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The Skaggs Institute
for Chemical Biology


Scientific Report 2008




Cytokine Inflammatory Signaling in Obesity and Neurodegeneration

T. Bartfai, B. Conti, I. Tabarean, M. Sanchez-Alavez, O. Osborn, I. Klein

The "endogenous pyrogen," the proinflammatory cytokine IL-1, which has been a major topic of our studies, is a key cytotoxic agent for the pancreatic beta cells that produce insulin. In obesity, increased insulin resistance necessitates the production and release of more and more insulin to control blood glucose levels. We wish to know if blocking IL-1 signaling in obese individuals can protect the beta cells and thus postpone or block the development of type 2 diabetes and the need for insulin injection as the endogenous production of insulin decreases and finally stops. We plan to use AS-1 and EM163, blockers of signaling by Toll-like receptors that were developed in collaboration with J. Rebek, the Skaggs Institute. These low molecular weight blockers, which are mimetics of the adaptor protein myeloid differentiation factor 88, are ideal for oral administration and may be used for chronic treatment of obesity/type 2 diabetes.

As proof of principle of the therapeutic value of blocking IL-1 signaling, we used high-affinity mouse monoclonal antibodies that neutralize IL-1. In obese animals with stressed, enlarged, and/or dying beta pancreatic cells, blockade of cytotoxic IL-1 signaling protected beta cells and prevented enlargement of the cells. These findings suggest that such blockade would likely postpone the development of type 2 diabetes, for which obesity, alongside age, is a major risk factor. This study opens the way for the use of molecules such AS-1 and EM 163 and their derivatives in treatment of obesity to postpone development of type 2 diabetes.

IL-1 is also a major inflammatory and neurogenesis-promoting signal in the developing brain. Blockade of L-1 signaling during development blunts the division of nerve cells and thus produces cognitive deficits. This effect is an important caveat for using blockers of IL-1 signaling in nonadults.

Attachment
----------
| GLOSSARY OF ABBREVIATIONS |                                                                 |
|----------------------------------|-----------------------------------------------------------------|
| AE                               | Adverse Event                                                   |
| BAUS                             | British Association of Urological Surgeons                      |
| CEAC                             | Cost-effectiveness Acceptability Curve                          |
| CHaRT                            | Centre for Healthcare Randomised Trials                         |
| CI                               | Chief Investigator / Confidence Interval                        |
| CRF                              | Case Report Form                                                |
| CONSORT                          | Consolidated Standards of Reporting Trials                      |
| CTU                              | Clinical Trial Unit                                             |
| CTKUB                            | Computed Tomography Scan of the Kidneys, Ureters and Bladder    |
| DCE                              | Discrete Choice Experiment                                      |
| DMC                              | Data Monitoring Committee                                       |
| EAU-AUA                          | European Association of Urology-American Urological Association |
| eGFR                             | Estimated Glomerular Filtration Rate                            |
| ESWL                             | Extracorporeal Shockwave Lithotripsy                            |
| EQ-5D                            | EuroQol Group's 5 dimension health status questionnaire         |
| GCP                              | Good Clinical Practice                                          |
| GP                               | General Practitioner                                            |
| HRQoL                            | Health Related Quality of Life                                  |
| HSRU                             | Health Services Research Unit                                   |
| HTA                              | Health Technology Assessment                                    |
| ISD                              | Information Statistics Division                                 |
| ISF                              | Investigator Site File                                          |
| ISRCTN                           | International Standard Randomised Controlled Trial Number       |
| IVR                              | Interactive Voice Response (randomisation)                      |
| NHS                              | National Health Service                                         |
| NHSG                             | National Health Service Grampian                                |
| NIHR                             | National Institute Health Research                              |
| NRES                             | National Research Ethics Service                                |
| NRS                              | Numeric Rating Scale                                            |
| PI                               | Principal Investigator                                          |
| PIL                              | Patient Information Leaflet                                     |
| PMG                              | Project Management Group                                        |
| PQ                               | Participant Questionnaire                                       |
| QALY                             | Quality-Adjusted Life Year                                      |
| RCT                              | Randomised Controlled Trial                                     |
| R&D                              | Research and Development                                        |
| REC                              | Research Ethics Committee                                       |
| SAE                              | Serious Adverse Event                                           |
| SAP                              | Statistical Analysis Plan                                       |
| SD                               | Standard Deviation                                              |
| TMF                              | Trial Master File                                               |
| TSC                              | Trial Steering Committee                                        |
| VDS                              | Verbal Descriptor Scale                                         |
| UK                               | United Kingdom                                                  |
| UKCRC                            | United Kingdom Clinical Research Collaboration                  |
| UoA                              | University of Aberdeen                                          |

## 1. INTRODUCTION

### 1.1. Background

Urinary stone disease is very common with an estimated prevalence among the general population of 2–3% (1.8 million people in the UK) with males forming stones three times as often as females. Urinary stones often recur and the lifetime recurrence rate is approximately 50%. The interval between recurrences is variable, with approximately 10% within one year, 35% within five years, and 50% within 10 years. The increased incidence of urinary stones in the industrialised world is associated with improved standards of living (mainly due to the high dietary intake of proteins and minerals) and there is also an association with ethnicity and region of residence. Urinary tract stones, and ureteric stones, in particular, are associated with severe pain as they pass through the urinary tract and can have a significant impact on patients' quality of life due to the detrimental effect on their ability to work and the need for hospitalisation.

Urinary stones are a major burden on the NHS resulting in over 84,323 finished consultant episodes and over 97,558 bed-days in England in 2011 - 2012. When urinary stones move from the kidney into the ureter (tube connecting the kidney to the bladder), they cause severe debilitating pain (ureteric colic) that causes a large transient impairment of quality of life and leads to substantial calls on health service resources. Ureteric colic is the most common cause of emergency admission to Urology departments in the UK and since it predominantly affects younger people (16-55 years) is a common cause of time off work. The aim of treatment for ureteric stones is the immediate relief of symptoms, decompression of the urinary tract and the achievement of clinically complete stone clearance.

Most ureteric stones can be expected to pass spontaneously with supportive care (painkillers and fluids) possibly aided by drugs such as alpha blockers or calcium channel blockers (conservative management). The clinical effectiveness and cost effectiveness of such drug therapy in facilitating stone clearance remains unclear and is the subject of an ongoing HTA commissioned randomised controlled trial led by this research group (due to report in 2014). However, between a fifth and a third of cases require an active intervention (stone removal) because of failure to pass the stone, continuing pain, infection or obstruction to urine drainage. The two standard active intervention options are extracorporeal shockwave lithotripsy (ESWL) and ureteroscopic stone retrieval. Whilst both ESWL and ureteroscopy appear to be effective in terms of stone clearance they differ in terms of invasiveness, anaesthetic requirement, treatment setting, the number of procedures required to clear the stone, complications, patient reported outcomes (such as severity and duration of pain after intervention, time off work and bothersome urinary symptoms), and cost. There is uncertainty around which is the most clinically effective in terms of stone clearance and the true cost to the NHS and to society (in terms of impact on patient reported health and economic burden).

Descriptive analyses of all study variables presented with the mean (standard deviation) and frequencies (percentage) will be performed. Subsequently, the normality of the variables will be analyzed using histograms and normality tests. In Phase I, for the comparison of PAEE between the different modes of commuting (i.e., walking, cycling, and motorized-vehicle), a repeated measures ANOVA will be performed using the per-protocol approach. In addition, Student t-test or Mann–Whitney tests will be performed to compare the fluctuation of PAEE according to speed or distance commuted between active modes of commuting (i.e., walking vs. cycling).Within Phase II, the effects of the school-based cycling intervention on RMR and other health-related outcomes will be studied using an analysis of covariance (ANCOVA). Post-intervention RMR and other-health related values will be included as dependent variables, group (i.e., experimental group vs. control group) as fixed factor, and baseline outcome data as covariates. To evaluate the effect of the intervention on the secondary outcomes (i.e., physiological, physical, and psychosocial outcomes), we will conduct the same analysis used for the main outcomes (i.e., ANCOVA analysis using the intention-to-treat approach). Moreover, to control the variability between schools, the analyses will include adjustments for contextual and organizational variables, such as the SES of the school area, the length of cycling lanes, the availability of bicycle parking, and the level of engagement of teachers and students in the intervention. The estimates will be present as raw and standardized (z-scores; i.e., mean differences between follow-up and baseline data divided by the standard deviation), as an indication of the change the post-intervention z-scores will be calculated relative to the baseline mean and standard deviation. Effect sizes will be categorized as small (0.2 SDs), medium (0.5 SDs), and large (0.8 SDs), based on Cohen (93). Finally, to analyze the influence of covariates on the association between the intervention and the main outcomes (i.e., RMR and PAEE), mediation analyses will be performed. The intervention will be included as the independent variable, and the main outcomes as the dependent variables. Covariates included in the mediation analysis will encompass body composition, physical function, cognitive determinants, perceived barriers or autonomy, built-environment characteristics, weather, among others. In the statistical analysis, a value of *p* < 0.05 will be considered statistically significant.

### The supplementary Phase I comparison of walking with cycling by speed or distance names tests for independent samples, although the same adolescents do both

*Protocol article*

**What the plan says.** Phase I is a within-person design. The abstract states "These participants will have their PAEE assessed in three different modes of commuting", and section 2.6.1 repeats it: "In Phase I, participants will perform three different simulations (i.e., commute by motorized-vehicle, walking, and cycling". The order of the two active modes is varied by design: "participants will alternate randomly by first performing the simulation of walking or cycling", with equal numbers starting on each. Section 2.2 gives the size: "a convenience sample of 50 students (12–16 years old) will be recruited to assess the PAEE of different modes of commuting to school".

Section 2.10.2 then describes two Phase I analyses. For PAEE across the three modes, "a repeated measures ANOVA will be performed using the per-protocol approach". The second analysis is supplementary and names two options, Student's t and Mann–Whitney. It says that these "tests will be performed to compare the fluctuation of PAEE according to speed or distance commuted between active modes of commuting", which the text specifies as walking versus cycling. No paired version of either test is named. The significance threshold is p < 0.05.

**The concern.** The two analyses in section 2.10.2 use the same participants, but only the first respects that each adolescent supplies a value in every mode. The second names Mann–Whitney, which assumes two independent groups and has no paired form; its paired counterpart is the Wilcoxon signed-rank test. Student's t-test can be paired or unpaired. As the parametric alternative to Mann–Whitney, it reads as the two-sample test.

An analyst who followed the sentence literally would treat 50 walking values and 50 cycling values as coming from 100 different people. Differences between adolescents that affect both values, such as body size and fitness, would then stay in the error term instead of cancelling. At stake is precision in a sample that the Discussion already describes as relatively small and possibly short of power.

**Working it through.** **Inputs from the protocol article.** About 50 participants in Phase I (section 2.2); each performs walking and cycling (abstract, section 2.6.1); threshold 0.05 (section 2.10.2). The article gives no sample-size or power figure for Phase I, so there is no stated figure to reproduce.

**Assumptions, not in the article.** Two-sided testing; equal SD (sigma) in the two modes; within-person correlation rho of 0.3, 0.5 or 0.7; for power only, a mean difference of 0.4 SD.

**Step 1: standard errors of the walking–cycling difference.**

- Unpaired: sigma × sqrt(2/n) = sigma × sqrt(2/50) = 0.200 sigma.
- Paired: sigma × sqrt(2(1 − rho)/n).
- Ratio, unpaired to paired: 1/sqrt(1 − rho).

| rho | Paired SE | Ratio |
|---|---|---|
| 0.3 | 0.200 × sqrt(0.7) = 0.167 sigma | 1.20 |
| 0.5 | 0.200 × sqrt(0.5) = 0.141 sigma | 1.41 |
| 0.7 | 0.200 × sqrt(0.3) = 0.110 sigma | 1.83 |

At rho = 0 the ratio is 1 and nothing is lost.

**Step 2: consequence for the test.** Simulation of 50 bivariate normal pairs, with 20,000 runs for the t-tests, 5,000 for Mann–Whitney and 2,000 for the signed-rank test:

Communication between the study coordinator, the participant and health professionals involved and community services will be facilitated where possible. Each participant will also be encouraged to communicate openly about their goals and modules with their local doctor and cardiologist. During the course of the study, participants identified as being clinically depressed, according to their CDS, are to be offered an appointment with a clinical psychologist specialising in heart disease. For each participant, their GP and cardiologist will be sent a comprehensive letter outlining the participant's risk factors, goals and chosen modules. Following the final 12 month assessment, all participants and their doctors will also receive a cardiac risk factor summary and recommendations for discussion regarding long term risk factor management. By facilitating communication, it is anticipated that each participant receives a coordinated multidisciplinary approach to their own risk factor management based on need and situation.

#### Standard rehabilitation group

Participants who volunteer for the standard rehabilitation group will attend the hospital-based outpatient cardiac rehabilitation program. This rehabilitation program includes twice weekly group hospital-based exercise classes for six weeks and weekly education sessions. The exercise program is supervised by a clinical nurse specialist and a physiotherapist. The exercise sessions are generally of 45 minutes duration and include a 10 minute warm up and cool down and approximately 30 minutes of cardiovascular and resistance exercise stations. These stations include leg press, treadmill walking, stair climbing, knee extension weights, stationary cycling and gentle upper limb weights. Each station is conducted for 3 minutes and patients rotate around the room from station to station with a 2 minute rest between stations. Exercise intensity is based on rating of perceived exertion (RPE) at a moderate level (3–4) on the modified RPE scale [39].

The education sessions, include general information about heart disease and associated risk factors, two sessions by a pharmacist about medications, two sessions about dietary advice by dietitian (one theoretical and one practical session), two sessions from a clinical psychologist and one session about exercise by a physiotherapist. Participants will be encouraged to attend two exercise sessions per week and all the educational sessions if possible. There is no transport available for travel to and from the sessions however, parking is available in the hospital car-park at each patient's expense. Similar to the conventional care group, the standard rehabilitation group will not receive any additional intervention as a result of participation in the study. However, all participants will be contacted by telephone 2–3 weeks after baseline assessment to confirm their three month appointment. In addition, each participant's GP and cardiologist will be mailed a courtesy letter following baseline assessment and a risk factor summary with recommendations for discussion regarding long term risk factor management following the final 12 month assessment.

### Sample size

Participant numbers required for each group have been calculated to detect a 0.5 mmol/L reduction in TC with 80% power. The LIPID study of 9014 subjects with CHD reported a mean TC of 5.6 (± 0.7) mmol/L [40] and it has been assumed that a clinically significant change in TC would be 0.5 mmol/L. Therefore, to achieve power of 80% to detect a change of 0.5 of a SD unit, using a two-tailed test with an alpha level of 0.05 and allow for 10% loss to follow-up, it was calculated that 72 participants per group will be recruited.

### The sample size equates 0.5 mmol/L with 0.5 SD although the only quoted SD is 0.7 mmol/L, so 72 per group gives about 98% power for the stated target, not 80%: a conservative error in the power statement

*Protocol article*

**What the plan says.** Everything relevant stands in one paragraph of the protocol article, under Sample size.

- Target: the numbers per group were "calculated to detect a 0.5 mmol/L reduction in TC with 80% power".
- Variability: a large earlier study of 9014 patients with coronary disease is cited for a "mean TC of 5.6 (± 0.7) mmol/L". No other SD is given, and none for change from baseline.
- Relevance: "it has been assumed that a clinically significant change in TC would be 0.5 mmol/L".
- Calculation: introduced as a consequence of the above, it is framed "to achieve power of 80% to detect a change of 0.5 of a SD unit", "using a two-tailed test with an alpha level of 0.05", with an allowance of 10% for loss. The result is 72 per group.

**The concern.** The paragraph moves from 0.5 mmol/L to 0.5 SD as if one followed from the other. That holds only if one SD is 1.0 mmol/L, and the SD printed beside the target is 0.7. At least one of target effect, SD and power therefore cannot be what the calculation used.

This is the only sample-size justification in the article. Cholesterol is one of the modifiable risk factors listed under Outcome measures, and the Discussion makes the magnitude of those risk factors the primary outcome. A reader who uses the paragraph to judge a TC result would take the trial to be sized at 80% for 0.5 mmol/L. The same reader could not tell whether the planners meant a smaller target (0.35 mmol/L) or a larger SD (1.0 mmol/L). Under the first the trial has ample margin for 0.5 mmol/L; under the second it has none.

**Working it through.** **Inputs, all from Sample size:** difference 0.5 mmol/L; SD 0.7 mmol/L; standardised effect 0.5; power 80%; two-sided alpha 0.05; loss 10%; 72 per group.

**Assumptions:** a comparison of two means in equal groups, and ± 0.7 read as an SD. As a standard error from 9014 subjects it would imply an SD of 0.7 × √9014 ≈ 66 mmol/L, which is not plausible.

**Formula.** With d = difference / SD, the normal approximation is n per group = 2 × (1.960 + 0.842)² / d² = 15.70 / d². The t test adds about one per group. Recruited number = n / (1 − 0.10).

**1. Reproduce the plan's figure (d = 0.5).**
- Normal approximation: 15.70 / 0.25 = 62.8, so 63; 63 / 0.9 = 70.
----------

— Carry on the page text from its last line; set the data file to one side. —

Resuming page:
The protein transthyretin can produce plaques similar to the proteolytic degradation product of the amyloid precusor protein, which forms amyloid plaques, the hallmark of Alzheimer's disease. It was assumed that transthyretin acts as "seed" in the formation of amyloid plaques and that it indirectly may influence the concentration and actions of the neurotoxic monomers amyloid β-peptide1-40/42. However, collaborative studies with J.N. Buxbaum, Scripps Research, in transgenic mice that overproduce the amyloid peptide indicated the opposite. Transthyretin can protect the brain from the neurotoxic effects of amyloid β-peptides, probably by promoting the clearance of the neurotoxic monomers, and thus may be part of endogenous neuroprotection mechanisms. These findings open a previously unknown therapeutic possibility for treatment of Alzheimer's disease.

Publications

Buxbaum, J.N., Ye, Z., Reixach, N., Friske, L., Levy, C., Das, P., Golde, T., Masliah, E., Roberts, A.R., Bartfai, T. Transthyretin protects Alzheimer's mice from the behavioral and biochemical effects of A β toxicity. Proc. Natl. Acad. Sci. U. S. A. 105:2681, 2008.

Osborn, O., Brownell, S.E., Sanchez-Alavez, M., Salomon, D., Gram, H., Bartfai, T. Treatment with an interleukin 1 beta antibody improves glycemic control in diet-induced obesity. Cytokine 44:141, 2008.

Spulber, S., Oprica, M., Bartfai, T., Winblad, B., Schultzberg, M. Blunted neurogenesis and gliosis due to transgenic overexpression of human soluble IL-1ra in the mouse. Eur. J. Neurosci. 27:549, 2008.

 

Tamas Bartfai, Ph.D. Professor
Chairman, Department of Molecular and Integrative Neurosciences
Director, Harold L. Dorris Neurological Research Institute

Harold L. Dorris Neurological Research Institute